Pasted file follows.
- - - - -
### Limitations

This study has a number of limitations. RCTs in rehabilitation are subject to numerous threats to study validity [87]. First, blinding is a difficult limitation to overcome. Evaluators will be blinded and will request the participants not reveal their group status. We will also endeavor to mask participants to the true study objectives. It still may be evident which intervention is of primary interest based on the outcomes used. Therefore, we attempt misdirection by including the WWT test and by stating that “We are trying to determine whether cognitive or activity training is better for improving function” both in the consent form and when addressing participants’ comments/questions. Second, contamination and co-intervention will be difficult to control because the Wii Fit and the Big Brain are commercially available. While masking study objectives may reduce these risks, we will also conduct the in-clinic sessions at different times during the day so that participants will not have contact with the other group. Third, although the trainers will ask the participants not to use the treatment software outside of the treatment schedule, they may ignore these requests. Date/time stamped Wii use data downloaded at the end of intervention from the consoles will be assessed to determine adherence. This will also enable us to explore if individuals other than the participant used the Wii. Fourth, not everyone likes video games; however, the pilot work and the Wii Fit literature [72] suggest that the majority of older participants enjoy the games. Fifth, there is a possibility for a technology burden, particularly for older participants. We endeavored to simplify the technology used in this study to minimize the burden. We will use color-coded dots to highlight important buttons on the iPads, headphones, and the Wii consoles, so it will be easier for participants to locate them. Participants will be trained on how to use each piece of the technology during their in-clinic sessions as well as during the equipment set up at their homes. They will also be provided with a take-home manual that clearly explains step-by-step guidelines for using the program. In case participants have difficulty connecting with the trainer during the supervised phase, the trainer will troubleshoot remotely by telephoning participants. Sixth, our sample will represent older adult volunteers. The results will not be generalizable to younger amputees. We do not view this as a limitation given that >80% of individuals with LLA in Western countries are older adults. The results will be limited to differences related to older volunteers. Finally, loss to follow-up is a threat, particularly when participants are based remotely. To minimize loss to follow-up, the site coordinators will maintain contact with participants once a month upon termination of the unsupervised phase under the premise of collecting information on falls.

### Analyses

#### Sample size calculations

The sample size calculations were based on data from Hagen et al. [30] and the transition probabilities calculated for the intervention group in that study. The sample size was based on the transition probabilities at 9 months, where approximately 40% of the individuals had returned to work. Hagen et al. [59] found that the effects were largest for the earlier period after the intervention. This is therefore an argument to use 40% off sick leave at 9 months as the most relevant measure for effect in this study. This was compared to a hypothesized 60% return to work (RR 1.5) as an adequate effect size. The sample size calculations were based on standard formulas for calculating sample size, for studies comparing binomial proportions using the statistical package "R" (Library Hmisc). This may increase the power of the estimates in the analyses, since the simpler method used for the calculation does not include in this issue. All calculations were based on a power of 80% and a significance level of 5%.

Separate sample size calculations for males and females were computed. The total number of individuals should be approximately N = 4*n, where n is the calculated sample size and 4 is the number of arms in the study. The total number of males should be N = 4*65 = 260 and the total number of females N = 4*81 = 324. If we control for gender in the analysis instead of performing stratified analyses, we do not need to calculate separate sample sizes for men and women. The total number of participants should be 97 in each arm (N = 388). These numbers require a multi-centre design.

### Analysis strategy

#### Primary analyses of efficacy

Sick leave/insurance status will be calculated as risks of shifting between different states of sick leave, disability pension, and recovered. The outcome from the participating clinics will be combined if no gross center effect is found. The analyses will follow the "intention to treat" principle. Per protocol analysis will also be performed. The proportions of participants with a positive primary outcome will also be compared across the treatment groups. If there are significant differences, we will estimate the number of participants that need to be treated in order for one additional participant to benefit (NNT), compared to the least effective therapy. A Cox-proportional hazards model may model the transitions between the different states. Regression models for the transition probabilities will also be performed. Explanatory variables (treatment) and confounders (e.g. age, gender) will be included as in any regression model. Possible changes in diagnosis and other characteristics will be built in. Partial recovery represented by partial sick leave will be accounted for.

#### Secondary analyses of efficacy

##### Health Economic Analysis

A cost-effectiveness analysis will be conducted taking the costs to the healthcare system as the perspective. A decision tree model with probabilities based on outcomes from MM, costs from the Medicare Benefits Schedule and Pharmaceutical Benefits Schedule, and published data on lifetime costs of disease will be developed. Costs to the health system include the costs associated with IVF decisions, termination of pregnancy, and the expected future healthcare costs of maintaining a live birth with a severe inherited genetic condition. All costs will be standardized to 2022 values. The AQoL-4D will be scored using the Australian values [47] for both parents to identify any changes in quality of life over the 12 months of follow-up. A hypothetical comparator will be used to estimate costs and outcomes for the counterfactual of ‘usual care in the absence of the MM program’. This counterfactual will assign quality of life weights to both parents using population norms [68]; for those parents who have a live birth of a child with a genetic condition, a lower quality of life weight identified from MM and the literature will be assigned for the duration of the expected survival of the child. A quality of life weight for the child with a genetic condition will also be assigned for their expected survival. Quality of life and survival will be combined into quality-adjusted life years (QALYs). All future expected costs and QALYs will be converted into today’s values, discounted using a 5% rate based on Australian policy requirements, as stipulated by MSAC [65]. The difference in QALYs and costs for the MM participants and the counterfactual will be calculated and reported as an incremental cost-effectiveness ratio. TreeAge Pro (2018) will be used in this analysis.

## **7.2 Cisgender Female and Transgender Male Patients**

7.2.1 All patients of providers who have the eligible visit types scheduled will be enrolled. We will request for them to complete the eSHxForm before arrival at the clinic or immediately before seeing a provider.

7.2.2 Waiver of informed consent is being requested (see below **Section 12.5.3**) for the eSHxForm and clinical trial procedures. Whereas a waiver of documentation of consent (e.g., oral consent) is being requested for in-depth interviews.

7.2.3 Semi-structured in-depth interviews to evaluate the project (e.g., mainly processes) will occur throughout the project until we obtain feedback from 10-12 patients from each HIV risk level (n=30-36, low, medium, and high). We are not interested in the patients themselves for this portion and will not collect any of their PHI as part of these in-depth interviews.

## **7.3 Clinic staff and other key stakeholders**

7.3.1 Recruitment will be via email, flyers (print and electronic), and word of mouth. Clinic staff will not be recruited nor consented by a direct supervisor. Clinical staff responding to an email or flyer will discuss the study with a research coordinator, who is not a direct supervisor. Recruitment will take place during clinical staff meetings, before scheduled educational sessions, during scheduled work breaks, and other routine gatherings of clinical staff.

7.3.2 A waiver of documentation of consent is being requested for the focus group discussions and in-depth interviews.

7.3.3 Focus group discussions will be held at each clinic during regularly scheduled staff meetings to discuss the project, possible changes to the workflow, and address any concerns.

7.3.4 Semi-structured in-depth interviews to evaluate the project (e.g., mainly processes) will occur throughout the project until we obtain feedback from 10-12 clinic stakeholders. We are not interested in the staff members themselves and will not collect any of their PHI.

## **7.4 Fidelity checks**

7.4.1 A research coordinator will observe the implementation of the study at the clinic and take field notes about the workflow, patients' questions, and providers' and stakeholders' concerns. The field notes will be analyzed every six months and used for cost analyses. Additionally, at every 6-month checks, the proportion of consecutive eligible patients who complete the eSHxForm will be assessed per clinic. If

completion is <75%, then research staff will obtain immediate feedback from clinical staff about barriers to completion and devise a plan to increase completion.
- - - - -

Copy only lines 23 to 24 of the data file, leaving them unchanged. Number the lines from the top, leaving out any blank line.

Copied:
7.4.1 A research coordinator will observe the implementation of the study at the clinic and take field notes about the workflow, patients' questions, and providers' and stakeholders' concerns. The field notes will be analyzed every six months and used for cost analyses. Additionally, at every 6-month checks, the proportion of consecutive eligible patients who complete the eSHxForm will be assessed per clinic. If

completion is <75%, then research staff will obtain immediate feedback from clinical staff about barriers to completion and devise a plan to increase completion.